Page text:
Henry David Thoreau was 44 years old when he died of tuberculosis in the early spring of 1862. He had acquired a measure of notoriety in his lifetime largely for his fervent support of abolitionism and his refusal to pay taxes to support the American war of conquest against Mexico, the subject of his widely circulated pamphlet Civil Disobedience
. Closer to his hometown of Concord, Massachusetts, he was known as something of an eccentric who kept a home in the woods and took long walks when the citizens of the town were at work or church.
We scarcely know Thoreau better, writes archivist and scholar Bradley Dean: we still remember him today for having spent time in jail and spinning philosophy out of the New England woods. On the strength of this lost, and now published, final manuscript of Thoreau's, Dean would have us think of him as a protoecologist, and for very good reason. In the last years of his life, Thoreau resolved to learn better the science behind nature, and in Wild Fruits he collected the lore and facts surrounding the plants around his home, observing such things as the quantity of chestnuts that local trees were producing, the myriad shapes of pine cones as they unfold, the taste of "fever bush," and the smell of sweet gale.
The unfinished manuscript, cataloging dozens of species, affords a fascinating glimpse into Thoreau's method as an amateur student of nature--a method worthy of close study and imitation. Dean adds greatly to it with his intelligent commentary, which revisits Thoreau's sources, corrects a few of his errors, and emphasizes the writer's importance to natural history and belles-lettres alike. --Gregory McNamee
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From Publishers Weekly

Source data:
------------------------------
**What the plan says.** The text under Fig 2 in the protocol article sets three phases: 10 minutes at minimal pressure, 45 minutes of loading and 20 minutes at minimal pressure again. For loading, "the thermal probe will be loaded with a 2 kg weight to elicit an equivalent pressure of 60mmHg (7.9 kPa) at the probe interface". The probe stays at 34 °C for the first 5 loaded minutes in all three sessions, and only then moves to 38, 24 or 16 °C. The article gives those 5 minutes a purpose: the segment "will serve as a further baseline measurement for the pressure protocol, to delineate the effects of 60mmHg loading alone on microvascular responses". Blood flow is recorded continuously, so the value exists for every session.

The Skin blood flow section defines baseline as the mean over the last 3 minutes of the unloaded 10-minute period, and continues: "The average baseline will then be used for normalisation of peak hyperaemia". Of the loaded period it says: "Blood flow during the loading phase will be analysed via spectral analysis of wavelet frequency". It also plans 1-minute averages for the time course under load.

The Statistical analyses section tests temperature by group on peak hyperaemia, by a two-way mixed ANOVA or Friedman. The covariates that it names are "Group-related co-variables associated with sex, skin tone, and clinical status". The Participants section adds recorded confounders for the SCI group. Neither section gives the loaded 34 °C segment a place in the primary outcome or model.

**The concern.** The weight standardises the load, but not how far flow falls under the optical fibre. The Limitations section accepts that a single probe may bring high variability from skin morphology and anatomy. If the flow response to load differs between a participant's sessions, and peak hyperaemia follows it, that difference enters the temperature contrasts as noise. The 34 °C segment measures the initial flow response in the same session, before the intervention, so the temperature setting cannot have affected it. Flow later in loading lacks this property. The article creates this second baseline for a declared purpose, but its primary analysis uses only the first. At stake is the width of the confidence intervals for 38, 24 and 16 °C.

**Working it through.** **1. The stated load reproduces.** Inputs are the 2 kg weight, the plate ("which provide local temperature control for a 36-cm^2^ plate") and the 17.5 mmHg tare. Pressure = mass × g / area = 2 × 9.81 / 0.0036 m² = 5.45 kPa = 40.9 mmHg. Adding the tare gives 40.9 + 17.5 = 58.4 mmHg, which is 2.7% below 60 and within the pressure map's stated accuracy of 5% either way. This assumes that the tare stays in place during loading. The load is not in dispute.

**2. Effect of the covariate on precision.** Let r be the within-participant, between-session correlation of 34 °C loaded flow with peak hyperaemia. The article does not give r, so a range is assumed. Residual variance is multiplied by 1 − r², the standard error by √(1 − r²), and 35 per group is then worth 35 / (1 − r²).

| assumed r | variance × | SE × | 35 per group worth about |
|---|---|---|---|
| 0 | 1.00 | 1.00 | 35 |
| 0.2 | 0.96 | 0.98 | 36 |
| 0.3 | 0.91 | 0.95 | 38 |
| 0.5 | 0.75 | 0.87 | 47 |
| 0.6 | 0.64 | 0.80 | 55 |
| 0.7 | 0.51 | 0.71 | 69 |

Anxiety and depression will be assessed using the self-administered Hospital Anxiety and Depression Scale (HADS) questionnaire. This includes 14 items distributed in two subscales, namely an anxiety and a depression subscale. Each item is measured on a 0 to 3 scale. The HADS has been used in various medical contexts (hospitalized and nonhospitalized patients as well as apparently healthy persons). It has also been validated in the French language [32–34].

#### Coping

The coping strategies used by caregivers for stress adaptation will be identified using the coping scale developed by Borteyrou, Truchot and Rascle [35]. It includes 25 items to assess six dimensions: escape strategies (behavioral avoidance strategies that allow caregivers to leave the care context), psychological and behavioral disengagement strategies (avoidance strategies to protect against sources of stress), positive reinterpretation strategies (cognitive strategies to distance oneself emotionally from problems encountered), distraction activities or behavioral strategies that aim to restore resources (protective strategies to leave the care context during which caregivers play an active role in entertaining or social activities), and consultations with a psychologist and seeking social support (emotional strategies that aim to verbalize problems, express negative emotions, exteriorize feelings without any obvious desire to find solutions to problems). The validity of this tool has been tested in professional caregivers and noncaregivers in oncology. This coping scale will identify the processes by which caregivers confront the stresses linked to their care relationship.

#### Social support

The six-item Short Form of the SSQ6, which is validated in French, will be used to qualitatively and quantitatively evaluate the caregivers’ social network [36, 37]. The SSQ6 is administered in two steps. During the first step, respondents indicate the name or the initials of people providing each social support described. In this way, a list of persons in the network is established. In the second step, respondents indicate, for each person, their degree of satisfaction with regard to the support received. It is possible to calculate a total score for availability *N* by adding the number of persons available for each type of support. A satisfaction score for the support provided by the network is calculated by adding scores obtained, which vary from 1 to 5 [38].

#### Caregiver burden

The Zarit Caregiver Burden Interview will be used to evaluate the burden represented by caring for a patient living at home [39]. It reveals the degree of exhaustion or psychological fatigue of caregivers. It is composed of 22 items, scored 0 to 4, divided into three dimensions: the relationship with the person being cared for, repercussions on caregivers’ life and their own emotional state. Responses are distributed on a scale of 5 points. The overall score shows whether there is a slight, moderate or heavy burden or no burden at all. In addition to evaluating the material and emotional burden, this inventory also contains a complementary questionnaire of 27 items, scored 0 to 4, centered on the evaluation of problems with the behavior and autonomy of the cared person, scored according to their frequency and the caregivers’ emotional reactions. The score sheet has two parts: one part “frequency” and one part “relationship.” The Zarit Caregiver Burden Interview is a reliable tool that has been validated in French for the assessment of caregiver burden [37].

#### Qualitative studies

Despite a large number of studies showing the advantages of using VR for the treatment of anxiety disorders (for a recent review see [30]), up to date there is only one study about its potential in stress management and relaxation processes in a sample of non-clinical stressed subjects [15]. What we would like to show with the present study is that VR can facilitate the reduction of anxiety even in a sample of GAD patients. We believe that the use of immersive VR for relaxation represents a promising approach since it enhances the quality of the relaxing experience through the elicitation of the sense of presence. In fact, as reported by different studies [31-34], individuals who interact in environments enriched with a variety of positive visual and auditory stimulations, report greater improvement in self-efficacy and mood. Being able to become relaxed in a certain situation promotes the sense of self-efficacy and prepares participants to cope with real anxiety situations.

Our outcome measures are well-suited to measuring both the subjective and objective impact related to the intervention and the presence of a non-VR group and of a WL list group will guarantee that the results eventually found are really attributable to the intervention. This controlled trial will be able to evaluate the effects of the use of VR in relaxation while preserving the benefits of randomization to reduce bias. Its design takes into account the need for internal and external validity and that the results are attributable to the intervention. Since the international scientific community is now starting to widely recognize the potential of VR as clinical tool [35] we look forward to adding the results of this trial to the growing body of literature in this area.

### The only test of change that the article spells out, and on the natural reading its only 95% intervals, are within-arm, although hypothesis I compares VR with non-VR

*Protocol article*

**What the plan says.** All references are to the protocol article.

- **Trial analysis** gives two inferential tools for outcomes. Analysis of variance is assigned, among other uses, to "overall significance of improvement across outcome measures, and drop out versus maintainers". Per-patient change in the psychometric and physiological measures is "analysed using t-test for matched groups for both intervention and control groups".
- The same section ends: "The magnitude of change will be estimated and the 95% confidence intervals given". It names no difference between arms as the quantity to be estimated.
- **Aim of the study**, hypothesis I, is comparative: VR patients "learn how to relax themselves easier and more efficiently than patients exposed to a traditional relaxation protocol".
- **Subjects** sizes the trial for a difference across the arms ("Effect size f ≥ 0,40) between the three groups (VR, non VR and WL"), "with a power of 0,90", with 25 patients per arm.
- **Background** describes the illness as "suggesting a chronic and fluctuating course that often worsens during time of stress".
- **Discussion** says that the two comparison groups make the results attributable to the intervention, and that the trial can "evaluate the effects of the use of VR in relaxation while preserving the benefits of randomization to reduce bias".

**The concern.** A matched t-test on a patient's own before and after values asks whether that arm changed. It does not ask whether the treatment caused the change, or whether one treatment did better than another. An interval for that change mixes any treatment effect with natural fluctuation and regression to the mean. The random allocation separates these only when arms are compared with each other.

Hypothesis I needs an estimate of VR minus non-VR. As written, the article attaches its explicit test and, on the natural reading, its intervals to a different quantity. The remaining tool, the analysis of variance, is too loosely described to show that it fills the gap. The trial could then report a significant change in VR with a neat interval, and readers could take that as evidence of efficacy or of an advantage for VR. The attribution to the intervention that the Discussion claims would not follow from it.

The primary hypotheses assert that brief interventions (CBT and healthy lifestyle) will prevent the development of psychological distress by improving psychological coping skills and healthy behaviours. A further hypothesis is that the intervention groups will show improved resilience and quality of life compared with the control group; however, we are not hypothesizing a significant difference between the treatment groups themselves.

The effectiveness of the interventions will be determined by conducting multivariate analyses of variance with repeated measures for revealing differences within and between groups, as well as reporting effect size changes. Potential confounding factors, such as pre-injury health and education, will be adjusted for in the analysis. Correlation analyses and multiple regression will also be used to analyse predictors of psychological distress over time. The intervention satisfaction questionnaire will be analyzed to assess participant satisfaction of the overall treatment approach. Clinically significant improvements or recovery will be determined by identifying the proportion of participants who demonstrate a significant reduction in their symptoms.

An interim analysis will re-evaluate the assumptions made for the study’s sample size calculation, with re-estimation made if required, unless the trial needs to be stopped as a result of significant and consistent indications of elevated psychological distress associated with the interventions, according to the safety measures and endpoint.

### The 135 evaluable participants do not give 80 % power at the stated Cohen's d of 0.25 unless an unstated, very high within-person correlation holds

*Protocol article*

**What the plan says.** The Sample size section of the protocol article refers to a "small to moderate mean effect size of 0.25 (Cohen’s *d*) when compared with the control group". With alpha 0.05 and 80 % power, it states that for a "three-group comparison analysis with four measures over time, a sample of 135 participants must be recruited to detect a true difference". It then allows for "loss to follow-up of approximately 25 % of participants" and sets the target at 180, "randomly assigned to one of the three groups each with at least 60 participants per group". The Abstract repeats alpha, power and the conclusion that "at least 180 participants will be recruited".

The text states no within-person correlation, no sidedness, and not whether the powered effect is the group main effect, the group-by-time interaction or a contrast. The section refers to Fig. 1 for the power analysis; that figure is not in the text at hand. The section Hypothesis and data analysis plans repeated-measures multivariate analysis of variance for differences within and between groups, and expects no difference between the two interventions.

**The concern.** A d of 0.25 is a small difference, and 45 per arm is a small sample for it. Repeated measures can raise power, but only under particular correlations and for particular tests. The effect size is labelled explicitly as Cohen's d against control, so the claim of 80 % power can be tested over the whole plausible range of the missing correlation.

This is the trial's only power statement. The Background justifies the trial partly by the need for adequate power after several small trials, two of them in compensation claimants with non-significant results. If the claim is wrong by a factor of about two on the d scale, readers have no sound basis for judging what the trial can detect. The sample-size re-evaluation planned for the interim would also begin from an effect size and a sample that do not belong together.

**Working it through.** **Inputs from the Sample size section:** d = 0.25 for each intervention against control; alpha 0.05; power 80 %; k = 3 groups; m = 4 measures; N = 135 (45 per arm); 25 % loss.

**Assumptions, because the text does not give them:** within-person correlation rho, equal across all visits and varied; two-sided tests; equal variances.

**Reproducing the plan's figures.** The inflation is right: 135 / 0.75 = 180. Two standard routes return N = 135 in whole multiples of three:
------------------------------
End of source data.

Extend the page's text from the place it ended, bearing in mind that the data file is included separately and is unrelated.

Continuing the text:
Thoreau's Walden (1854) is regarded both as a masterpiece of American prose and as a forerunner of modern environmentalism. Its author spent much of the 1850s learning what botany could teach him about the New England woods he chronicled. Thoreau brought that knowledge to bear on this sometimes very beautiful essay about plants, fruits and nuts, left incomplete at his death in 1862 and here printed for the first time. Thoreau's brief preface echoes the passions of Walden: "What are all the oranges imported into England to the hips and haws in her hedges?" The rest of the work is arranged fruit by fruit: we begin with elm-fruit ("most mistake the fruit before it falls for leaves, and we owe to it the first deepening of the shadows in our streets"), and proceed through several dozen entries to sassafras, skunk cabbage, strawberries, cranberries, juniper berries and, finally, "winter fruits." Though many plants' entries comprise just a few sentences, some offer plenty of room to meditate. Huckleberries prompt a 20-page essay, and pitch pine leads Thoreau to explain how "the restless pine seeds go dashing over [snow] like an Esquimaux sledge with an invisible team until, losing their wings or meeting with some insuperable obstacle, they lie down once for all, perchance to rise up pines." Though the book as a whole reads like the rough draft it is, plenty of individual essays and sentences retain Thoreau's famous confidence and attention. Editor and Thoreau scholar Dean (Faith in a Seed) appends copious notes, along with passages from Thoreau's still unpublished, unfinished The Dispersion of Seeds. Illustrations by Abigail Rorer. (Nov.)
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